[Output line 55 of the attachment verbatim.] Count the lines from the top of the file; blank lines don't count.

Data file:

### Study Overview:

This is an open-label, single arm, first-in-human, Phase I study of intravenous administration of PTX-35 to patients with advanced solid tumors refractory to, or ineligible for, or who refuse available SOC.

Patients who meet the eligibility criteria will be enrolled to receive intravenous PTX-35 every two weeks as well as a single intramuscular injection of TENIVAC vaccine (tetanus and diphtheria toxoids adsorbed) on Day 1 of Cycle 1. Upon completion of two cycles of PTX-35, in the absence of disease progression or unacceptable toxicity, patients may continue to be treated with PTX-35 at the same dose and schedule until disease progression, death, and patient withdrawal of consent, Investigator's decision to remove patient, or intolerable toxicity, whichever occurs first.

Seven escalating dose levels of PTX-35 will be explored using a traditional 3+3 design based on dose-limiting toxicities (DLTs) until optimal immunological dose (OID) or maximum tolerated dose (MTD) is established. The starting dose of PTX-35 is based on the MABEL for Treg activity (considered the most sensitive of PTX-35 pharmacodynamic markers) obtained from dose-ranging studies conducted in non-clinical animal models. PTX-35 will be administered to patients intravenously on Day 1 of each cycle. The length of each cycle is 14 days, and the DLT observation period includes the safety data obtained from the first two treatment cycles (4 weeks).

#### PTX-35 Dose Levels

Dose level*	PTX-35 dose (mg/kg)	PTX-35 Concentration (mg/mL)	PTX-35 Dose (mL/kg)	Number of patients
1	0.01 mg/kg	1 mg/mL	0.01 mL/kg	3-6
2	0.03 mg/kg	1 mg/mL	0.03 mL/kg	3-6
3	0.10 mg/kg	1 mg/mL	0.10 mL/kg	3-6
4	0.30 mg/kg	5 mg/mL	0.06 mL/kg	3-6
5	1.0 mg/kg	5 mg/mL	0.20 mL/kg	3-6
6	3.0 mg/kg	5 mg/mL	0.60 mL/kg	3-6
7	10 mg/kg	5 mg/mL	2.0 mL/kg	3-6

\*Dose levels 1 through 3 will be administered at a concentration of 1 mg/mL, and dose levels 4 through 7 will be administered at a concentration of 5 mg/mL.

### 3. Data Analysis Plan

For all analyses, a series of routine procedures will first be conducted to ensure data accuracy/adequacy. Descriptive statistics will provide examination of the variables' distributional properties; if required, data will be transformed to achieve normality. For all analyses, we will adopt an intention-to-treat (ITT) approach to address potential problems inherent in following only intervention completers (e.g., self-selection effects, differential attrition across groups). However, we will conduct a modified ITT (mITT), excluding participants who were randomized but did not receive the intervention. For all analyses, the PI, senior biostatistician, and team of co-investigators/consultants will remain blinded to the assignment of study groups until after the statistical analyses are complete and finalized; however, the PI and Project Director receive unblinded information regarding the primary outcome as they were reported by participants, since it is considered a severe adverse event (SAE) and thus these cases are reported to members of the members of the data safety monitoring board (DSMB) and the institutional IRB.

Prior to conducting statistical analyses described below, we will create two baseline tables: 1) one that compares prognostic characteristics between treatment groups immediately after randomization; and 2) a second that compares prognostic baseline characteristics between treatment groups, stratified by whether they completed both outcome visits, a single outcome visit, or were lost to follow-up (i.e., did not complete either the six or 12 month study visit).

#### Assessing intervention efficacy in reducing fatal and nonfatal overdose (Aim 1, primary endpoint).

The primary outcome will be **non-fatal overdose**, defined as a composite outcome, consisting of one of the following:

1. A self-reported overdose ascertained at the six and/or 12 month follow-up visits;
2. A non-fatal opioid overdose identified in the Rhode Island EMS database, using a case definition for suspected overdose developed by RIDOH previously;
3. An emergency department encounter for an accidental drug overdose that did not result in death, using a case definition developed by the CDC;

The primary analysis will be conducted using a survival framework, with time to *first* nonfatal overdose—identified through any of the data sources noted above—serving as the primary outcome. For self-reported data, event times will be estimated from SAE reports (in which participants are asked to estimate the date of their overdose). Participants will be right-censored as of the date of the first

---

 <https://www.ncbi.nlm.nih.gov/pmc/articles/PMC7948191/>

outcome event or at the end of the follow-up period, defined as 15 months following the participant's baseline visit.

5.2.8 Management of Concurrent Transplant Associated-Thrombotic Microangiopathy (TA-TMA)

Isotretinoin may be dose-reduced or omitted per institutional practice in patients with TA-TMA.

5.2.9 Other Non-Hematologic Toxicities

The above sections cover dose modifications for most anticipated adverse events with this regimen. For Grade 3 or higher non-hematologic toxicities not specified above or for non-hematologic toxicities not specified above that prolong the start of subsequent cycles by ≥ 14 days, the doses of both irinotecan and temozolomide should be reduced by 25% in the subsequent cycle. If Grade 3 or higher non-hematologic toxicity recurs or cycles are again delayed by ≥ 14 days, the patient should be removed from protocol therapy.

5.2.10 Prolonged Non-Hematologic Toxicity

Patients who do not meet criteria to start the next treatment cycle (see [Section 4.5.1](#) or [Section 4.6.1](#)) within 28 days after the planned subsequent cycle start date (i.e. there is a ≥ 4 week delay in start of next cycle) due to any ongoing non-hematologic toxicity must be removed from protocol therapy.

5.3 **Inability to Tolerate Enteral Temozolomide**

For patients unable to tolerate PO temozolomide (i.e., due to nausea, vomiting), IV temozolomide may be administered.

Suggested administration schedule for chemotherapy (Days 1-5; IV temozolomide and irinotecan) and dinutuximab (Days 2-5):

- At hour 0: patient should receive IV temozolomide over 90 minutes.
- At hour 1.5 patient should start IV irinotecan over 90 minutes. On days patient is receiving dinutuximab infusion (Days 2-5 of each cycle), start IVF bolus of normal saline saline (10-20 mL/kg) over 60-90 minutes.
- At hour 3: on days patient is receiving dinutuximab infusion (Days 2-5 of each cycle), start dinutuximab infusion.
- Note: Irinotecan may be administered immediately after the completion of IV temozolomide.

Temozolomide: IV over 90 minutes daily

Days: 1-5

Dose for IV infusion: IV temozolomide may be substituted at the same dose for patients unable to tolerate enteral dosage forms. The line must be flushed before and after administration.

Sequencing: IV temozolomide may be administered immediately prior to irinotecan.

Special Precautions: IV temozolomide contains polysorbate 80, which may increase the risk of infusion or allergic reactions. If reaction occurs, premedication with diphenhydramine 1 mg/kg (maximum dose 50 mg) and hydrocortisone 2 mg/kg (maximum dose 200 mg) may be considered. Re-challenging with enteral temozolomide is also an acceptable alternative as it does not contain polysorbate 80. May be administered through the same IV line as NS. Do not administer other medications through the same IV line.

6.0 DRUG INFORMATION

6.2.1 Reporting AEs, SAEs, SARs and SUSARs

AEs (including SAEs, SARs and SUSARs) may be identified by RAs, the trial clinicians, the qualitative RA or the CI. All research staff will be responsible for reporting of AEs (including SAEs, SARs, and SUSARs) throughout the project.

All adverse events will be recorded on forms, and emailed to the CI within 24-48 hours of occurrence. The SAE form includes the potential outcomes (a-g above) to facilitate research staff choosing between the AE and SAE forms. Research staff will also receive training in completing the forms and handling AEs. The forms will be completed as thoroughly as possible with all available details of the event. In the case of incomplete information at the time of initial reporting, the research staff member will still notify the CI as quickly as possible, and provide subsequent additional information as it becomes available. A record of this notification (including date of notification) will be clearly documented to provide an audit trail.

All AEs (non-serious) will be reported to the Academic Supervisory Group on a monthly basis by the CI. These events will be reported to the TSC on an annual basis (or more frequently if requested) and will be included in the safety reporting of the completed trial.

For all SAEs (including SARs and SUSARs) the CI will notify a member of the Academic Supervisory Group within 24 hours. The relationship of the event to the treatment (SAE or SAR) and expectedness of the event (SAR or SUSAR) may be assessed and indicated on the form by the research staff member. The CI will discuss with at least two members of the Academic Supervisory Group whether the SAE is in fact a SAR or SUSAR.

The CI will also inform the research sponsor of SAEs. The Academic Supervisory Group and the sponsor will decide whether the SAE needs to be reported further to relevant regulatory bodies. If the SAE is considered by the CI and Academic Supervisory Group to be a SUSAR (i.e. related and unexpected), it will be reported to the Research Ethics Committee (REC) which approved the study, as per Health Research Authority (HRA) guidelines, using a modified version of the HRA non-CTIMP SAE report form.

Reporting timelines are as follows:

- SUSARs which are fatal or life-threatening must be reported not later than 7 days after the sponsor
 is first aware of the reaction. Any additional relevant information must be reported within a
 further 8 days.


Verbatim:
 further 8 days.